LAWFUEL – A private investigator has accused former media mogul Conrad Black of hiding money by moving over $30 million between accounts across the world.
Juval Aviv, president and chief executive of Interfor, a private investigations firm in New York, made the claim in a sworn affidavit filed with the US Federal Court in Chicago yesterday.
Mr Aviv was investigating the finances of the 62-year-old former chief executive of the Hollinger newspaper empire that once included London’s Daily Telegraph, The Age in Melbourne and the Sydney Morning Herald.
Lord Black was convicted last month, along with three others of swindling Hollinger International shareholders out of more than $US6 million.
In the court papers, Mr Aviv said: “During the course of my investigation, I have been informed by several reliable, independent (from each other) sources that Conrad Black has been moving significant amounts of monies around the world from 2005 to the present.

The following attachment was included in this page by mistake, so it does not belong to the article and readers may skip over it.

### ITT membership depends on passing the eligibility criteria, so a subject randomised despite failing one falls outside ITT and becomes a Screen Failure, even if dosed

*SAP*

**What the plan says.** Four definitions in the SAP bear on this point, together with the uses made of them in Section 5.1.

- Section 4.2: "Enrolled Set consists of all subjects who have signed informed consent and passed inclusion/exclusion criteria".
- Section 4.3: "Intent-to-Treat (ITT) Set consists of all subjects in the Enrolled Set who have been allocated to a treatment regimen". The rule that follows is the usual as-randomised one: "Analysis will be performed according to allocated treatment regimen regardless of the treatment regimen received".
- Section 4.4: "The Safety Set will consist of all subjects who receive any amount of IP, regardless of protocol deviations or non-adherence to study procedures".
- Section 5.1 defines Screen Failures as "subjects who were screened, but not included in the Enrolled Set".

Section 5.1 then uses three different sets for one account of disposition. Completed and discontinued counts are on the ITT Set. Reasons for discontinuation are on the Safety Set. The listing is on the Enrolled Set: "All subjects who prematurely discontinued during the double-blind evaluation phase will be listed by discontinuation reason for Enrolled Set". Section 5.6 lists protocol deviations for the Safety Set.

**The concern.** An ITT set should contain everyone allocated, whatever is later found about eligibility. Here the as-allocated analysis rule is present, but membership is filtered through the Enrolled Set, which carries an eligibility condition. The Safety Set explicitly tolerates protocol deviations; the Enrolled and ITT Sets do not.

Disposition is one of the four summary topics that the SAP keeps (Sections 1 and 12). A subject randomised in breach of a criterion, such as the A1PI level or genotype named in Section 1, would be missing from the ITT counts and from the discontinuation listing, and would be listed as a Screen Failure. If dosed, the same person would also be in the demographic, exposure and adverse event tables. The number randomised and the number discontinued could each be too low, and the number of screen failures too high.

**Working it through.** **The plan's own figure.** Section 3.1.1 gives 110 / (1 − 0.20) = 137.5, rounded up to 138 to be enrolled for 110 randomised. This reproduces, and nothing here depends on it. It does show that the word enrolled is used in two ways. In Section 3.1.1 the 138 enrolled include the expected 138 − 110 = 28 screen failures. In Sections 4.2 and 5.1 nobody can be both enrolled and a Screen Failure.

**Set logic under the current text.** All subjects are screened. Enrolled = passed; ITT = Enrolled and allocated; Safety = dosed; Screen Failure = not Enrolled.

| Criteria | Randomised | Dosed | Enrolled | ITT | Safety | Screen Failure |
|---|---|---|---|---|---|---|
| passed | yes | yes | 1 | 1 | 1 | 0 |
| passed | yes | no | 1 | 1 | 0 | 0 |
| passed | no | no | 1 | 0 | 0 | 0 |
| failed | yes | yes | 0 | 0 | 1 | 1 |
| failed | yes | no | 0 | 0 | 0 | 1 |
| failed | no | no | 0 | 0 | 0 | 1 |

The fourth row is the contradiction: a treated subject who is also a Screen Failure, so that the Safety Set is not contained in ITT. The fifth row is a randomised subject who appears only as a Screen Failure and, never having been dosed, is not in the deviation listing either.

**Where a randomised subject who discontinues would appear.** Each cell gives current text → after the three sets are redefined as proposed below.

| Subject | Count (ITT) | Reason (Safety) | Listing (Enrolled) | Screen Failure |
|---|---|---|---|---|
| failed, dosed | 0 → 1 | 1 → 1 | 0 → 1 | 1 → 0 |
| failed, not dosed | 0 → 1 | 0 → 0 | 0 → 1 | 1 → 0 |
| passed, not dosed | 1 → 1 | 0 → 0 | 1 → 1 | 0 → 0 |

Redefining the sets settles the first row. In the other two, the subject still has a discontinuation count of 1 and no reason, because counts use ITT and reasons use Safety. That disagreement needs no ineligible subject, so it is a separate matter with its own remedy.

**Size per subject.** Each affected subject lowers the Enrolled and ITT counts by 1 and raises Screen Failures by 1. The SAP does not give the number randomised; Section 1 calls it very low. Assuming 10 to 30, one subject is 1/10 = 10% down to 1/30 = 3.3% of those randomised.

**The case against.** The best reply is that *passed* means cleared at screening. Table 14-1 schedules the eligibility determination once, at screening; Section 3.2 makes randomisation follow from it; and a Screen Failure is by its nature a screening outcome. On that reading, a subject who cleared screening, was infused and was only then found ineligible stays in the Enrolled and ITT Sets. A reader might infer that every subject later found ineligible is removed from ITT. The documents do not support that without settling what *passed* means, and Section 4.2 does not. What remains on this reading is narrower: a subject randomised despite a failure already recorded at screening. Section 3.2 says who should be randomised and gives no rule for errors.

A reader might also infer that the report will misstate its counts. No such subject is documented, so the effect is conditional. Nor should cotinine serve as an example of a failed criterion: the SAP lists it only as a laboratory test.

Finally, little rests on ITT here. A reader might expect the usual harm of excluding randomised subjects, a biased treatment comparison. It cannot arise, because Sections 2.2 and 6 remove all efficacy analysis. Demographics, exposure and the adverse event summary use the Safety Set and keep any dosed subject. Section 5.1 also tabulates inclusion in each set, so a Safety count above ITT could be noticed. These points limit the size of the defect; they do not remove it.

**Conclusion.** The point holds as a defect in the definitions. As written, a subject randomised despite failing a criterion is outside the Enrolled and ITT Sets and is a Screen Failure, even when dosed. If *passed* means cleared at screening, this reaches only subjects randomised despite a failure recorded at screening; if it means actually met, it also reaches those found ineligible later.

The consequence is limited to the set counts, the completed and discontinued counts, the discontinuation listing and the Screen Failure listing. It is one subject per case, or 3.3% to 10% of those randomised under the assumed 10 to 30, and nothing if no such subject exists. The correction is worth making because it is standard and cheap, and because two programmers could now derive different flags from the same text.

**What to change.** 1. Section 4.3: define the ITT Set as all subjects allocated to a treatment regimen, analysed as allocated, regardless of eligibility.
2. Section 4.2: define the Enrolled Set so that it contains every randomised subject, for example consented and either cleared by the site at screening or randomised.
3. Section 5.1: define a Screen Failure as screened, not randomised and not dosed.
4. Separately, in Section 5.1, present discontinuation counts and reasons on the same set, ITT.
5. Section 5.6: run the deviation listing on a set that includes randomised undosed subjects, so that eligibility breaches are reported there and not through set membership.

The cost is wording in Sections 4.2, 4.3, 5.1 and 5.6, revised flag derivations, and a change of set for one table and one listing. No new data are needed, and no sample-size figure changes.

“In particular, much of this money has either gone through or is currently domiciled in Gibraltar.
“The estimates I have received regarding the amount of money vary widely, but several sources have all told me the same amount, namely approximately 40 million euro ($A64 million) in Gibraltar.
Edward Greenspan, a lawyer for Black, called the allegations “all fabrication and mythology . . . from an utterly untrustworthy source”.
An Interfor brochure lodged with the court described Mr Aviv as a retired major in Israel’s Defence Force who had participated in Mossad secret service operations in many countries.
The brochure also states he served as lead investigator for Pan American Airways in the Lockerbie bombing and as a “special consultant” to the US Congress on terrorism and security issues.